Upon the release of the film the Board of Censors would not have released this film with a screening permit, if it was not for the ingenuity of the artists to call it madman's dream. The film received both appraisal and hatred, as some considered it pornographic and despicable while others found it to be a refreshing touch of reality in the 1930s. It was the bizarre content of the film that raised so much debate, even violence. The pinnacle of controversy came when the League of Patriots, a fascist organization, began to throw purple ink on the screen in the middle of the screening. These fascist thugs continued to vandalize the theater and cut apart artistic pieces by Dali, Man Ray, Joan Miró, and Yves Tanguy. Through several legal issues that came about from L'Age D'or, it was unfortunate that they removed the film from public screenings, and it was not until 1979 that the film received its first legal screening in the United States. Despite the outcome of withdrawing the film, Buñuel and Dalí created a surviving cinematic epitome of cerebral rebellion on societal prejudice bestowed to those who rule.

The film itself offers a peculiarly intriguing journey of the growth of a city, Rome, but in the light of surrealism. The narrative does not follow conventional methods, as it displays notions and concepts through a number of bizarre artistic scenes. The opening of the film displays scorpions while the audience is thoroughly enlightened of its anatomy and how territorial these arachnoids are against same and other spices. Maybe this is a subconscious hint of mankind's way of bordering themselves within countries, companies, and groups. Nonetheless, the scorpion sequence unexpectedly jumps to a scene with some bandits and papal characters, which eventually leads a strange scene with immigrants that claims the ground for the birth of Rome and the Vatican. Within the conquest like society Buñuel creates a society governed by rules of moral conduct and other appointed positions. This society receives an intricate dissection through a love affair between a man (Gaston Modot) and a young woman (Lya Lys) that ventures through scenes with a cow in the bed and toe sucking.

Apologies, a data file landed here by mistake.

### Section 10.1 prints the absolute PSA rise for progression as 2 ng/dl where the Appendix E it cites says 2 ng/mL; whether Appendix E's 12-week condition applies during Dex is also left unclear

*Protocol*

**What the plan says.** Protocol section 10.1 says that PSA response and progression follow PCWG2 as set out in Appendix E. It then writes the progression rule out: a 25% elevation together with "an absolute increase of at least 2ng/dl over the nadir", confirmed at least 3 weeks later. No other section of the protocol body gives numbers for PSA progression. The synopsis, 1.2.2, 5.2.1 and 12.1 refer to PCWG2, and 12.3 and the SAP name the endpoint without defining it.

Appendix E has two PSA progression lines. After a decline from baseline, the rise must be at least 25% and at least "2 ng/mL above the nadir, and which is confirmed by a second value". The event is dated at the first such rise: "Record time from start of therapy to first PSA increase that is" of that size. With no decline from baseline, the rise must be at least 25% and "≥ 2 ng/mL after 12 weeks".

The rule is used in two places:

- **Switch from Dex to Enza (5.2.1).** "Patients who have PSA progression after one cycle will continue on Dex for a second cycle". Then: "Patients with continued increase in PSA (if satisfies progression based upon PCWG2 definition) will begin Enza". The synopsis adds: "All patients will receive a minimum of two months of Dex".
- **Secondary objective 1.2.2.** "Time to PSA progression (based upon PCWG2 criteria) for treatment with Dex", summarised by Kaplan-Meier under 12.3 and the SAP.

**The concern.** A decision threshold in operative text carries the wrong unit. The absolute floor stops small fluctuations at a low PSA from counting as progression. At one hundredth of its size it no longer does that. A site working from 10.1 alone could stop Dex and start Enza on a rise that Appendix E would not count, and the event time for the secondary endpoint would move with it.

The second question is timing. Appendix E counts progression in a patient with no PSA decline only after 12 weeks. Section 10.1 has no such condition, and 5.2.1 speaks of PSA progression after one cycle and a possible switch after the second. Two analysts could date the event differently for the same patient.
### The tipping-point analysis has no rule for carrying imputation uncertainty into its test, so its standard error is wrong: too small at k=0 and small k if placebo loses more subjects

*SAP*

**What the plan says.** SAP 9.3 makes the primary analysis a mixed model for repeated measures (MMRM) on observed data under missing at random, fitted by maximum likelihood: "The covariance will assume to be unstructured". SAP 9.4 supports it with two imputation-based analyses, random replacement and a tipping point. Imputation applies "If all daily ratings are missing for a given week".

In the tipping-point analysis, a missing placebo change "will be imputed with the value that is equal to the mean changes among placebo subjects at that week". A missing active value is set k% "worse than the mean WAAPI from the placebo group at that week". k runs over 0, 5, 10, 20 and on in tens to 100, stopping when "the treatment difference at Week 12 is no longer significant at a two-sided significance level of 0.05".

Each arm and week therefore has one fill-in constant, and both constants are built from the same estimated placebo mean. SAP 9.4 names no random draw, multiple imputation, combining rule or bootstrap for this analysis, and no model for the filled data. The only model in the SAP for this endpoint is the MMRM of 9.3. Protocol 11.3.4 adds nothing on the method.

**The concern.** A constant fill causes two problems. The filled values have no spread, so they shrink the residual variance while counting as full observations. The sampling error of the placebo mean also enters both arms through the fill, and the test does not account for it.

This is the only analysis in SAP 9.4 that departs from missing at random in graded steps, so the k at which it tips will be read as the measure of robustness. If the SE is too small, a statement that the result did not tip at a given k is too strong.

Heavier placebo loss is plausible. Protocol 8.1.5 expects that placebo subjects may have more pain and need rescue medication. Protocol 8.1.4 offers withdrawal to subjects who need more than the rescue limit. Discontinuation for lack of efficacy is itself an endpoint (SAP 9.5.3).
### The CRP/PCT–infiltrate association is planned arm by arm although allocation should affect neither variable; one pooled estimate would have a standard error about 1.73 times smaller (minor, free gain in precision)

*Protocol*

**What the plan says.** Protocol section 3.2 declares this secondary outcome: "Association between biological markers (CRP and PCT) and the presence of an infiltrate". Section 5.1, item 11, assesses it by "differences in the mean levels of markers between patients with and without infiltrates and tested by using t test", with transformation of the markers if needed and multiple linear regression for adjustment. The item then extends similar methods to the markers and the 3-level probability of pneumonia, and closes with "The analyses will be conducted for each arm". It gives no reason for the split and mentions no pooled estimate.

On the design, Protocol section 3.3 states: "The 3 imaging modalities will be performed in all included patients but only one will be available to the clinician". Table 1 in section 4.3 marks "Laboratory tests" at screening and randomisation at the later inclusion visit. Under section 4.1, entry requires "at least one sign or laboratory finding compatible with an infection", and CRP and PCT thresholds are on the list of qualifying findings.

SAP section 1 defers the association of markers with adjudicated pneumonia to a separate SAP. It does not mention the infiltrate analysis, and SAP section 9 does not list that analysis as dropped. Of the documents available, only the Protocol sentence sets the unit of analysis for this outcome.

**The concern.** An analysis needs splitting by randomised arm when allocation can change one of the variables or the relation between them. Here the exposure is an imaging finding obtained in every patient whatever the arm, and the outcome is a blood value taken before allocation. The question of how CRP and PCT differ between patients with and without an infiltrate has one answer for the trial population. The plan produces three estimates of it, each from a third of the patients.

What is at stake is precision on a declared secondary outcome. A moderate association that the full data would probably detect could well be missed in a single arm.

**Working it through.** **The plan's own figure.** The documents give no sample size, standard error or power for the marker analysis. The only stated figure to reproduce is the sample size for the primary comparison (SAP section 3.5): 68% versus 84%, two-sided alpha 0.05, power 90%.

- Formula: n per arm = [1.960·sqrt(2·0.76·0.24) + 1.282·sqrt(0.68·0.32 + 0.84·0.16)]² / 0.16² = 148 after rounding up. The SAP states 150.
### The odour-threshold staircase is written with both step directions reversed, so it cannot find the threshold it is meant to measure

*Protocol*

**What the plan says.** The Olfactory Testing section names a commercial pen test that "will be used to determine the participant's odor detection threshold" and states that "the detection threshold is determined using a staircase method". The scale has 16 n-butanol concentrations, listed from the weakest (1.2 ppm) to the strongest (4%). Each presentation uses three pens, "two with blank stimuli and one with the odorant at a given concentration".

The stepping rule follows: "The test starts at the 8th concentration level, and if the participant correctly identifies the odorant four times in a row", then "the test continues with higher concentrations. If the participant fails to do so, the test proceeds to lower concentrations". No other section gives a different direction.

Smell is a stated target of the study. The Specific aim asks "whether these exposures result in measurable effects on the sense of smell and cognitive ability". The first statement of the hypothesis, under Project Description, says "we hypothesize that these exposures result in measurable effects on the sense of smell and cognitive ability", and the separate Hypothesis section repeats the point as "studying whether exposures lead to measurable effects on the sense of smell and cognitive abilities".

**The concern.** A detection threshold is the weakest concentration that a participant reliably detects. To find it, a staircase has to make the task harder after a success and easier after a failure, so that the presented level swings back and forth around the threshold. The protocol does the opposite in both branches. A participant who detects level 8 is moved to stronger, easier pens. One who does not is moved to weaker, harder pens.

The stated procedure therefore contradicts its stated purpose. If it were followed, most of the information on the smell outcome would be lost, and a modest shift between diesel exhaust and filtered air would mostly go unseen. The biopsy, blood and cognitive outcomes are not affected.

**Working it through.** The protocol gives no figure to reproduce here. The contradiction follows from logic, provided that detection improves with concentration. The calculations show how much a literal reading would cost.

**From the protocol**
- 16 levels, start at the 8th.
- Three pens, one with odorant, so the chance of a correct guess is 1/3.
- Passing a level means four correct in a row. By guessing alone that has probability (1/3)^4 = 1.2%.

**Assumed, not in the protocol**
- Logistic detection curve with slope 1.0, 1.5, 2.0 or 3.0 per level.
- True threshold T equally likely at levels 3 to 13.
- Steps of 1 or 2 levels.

L'Age D'or does not provide any reason with its surreal imagery, yet there is something very familiar in each scene. This familiarity generates a link between the thoughts that the audience experiences. However, the imagery remains disconnected and dreamlike. One cannot help to think that Buñuel found a key to unlock the subconscious within the audience, as he playful juggles images of Christ and Marquis de Sade. There is nothing in the story that connects each scene, but the audience will make the deduction themselves and find a mutual connection from which they will derive the controversial material. This is a step away from Buñuel and Dali's previous film Un Chien Andalou where nothing was supposed to reveal anything in regards to rational thought. In the light of their second film, one should take a couple of steps back and reflect upon the power of the brain and cinema whilst one could feed the brain with thoughtless imagery of cinematic vacuity.